The Centers for Medicare and Medicaid Services must remove restrictions that hamper Medicare providers’ ability to offer telehealth services.
Chief among those limitations, according to Morgan Reed, executive director of the Connected Health Initiative, is the fact that the Medicare program’s reimbursement for telemedicine is anemic — which he says is hurting rural healthcare in America and negatively affecting beneficiaries’ health outcomes… Read More at Health Data Management
A recent article by Linda Qiu (8/7, PolitiFact online) quotes former Arkansas Governor and 2016 presidential hopeful, Mike Huckabee from the recent Aug. 6 GOP debate: “illegals, prostitutes, pimps, (and) drug dealers” have taken from Social Security.
Huckabee has also employed a similar line for the Affordable Care Act, “If Congress wants to mess with the retirement program, why don’t we let them start by changing their retirement program, and not have one, instead of talking about getting rid of Social Security and Medicare that was robbed $700 billion to pay for Obamacare?” According to PoltiFact such an anti-Obamacare narrative is not new to the GOP, actually going back to the 2010 mid-term elections.
PolitiFacts ruling? “Obamacare doesn’t literally ‘rob’ Medicare. But the Affordable Care Act does include provisions that reduce future increases in Medicare spending. In other words, the law slows down the rising costs of Medicare.”
The PolitiFact finding adds, “It’s also important to note that the savings come at the expense of insurers and hospitals, not beneficiaries.”
A resident scholar at AEI (the American Enterprise Institute) Andrew Biggs is quoted in the PolitiFact story as saying, “While ‘robbed’ is a bit loaded, the idea that Medicare beneficiaries are getting less generous benefits in order that the ACA can offer health benefits to younger people isn’t outrageous.”
A recent online post (Oct. 28) in Forbes features another article by physician John C. Goodman. Dr. Goodman says senior citizens should still be concerned about Medicare ramifications of the Affordable Care Act. This latest report by Dr. Goodman describes a perhaps lesser-well-known provision in Obamacare which imposes pervasive budgetary constraints on Medicare expenditures. In prior years, Medicare was solely an entitlement. Meaning, the federal government was compelled to fund care both seniors and the disabled received. Now, the ACA imposes spending limits.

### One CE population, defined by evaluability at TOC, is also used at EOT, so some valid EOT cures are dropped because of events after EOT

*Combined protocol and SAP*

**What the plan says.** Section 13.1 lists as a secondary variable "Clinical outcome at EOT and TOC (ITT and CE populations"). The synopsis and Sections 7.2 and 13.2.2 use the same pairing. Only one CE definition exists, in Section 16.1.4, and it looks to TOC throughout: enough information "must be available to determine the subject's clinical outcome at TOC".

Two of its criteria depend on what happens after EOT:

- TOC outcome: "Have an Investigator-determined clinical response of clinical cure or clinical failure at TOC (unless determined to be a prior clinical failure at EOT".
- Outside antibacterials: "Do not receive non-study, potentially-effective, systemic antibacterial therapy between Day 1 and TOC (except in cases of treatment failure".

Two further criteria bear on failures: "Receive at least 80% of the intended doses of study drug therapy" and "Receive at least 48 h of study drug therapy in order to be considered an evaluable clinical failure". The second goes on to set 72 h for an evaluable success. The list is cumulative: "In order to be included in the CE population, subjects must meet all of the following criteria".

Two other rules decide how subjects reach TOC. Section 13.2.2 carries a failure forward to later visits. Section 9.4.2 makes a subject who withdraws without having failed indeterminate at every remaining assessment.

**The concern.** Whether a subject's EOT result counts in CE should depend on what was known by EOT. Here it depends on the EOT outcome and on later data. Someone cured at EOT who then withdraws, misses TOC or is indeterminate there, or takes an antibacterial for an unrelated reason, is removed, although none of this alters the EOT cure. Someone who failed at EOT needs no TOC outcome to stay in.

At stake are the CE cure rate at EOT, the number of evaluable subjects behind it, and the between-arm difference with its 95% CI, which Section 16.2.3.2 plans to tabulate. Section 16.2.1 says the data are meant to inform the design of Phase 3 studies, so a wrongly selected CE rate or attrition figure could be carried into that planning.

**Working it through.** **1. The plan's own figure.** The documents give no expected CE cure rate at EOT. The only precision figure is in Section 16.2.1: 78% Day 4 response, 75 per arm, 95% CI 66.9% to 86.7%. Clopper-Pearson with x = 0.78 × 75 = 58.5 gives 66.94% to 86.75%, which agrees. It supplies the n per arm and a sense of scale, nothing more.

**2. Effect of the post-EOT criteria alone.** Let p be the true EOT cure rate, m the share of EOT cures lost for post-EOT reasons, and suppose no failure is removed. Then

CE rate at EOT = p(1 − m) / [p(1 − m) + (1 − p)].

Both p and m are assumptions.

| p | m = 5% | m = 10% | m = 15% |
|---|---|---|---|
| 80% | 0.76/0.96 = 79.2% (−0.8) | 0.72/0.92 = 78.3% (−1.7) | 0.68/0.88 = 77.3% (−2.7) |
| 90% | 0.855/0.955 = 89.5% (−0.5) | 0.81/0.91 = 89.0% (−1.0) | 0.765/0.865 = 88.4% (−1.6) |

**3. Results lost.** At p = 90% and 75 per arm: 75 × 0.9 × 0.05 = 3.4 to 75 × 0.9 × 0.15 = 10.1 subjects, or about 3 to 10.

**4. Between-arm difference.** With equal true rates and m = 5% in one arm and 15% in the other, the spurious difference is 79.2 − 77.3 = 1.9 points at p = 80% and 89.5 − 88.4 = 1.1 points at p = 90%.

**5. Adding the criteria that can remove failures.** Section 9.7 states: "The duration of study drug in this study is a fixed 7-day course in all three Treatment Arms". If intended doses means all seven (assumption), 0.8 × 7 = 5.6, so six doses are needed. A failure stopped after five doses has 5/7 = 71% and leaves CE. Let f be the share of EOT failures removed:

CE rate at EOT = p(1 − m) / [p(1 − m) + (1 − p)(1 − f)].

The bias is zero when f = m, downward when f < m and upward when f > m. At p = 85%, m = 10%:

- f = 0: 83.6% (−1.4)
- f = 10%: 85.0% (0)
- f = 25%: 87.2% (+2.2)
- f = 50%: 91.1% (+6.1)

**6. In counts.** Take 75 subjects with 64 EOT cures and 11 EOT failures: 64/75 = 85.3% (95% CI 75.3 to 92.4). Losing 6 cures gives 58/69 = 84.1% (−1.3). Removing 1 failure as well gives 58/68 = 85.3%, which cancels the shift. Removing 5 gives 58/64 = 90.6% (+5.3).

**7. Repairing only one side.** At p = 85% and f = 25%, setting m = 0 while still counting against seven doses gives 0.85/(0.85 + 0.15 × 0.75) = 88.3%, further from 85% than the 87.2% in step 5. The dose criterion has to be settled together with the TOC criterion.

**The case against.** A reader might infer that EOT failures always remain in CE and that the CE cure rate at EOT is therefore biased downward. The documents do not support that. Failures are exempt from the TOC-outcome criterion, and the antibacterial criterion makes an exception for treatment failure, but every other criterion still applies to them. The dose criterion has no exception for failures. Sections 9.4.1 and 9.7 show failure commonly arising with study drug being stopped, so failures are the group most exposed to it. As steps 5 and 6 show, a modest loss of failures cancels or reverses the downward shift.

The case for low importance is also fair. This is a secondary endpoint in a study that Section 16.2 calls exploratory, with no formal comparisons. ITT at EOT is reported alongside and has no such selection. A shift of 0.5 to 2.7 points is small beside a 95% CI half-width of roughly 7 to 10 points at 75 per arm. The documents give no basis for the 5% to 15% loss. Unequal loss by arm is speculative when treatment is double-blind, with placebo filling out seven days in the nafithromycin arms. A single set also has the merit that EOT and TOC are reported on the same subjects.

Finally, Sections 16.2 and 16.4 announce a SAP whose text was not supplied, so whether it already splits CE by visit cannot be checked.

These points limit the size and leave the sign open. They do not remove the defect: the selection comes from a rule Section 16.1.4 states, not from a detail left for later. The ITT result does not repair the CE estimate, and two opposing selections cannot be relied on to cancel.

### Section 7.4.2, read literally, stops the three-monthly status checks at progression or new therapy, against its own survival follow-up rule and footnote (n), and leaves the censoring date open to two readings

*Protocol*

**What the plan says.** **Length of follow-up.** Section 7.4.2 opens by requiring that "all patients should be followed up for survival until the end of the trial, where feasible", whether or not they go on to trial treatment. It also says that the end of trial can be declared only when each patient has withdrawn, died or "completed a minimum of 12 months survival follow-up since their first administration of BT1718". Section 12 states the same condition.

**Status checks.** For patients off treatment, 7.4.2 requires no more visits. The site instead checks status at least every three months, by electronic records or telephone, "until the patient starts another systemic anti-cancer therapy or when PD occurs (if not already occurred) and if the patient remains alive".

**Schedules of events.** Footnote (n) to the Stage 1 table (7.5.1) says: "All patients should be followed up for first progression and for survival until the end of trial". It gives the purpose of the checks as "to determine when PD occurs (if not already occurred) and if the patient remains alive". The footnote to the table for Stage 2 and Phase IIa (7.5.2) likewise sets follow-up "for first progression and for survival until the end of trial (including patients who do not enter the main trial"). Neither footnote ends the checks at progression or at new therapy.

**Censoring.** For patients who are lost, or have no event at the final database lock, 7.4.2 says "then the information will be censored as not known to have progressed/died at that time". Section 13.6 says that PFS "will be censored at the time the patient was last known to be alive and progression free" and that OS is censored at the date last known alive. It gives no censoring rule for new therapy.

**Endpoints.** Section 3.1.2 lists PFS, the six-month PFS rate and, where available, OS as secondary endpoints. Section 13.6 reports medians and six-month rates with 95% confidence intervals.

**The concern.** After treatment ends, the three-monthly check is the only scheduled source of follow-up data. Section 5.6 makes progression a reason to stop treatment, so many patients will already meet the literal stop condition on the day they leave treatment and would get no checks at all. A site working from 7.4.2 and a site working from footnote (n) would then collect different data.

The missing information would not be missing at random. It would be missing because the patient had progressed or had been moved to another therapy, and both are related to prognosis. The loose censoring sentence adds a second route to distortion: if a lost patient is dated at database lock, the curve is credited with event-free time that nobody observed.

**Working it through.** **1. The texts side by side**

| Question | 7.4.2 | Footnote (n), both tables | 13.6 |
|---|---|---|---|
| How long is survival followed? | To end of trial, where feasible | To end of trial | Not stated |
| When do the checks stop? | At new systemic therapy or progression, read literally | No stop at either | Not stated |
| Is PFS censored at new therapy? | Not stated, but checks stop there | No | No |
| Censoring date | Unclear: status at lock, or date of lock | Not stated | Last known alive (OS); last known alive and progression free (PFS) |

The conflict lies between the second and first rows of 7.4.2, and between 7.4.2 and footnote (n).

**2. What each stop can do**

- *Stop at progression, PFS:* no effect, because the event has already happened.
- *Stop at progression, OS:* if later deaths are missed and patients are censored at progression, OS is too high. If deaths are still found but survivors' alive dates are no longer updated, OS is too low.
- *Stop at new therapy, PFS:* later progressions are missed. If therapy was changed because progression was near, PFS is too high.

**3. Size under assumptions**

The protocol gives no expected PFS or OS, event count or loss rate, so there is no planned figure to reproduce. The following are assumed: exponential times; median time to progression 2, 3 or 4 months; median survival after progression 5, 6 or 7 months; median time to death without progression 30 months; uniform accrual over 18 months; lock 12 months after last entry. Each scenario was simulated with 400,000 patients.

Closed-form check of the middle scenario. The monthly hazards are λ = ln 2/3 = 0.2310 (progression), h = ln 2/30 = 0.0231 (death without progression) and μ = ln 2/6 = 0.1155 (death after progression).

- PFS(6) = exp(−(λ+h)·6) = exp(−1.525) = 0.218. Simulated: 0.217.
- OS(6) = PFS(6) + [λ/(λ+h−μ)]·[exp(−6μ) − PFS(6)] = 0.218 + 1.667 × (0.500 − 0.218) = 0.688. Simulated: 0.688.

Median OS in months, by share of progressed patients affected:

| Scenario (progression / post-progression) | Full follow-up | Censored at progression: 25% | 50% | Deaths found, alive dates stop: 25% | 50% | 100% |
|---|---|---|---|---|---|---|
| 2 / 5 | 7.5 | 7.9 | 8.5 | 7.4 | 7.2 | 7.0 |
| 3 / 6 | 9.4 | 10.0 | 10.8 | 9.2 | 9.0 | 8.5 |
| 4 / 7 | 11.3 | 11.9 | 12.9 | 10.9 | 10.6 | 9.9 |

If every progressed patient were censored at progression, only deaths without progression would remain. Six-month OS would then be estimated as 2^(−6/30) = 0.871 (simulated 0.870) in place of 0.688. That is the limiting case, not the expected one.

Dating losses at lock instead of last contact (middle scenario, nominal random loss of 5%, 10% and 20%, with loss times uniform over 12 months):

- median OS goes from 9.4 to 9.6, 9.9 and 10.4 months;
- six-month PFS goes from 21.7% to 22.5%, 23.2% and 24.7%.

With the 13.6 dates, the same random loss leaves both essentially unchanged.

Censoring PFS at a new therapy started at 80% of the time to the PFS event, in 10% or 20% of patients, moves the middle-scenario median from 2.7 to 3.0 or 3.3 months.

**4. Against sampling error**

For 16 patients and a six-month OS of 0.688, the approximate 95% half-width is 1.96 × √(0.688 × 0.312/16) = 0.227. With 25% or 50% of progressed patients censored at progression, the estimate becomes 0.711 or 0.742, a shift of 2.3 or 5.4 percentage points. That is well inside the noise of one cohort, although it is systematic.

Dr. Goodman’s Forbes account additionally says, “One bad result is that that Medicare beneficiaries are likely to be pushed into a second tier health care system – where access to care will become increasingly difficult, as seniors less financially attractive to providers than become Medicaid patients.” Dr. Goodman adds, “The new law gives an Independent Payment Advisory Board the power to recommend cuts in reimbursement rates for providers of health care. Congress must either accept these cuts or propose its own plan to cut costs as much or more. If Congress fails to substitute its own plan, the board’s cuts will become effective.”
Beginning Monday, March 31, 2014, the U.S. Senate is scheduled to take up Medicare payment legislation; the House concurrently is working on redefining the full-time work week, at least as it would be under the ACA. Senate Majority leader Harry Reid has also scheduled a test-vote for what’s known as the “doc fix”, a bill – one that supposedly prevents a 24 percent reduction in federally-based reimbursements to doctors treating Medicare patients. The proposed legislation is a “patch” and not a lasting remedy to the “Sustainable Growth Rate” (SGR) – this is what causes the regular cuts in provider pay that Congress must then undo via legislation.
Republican and Democratic leaders claim they’ve previously sought a way to repeal it – permanently – but the short-term legislation was needed to avoid the chance of seniors losing medical care if the current patch is allowed to expire, and reimbursement rates plunge.
The Senate is also considering a bill to extend unemployment benefits additionally by five months. The legislation, co-authored by five Republicans, cleared a crucial test, and therefore may pass.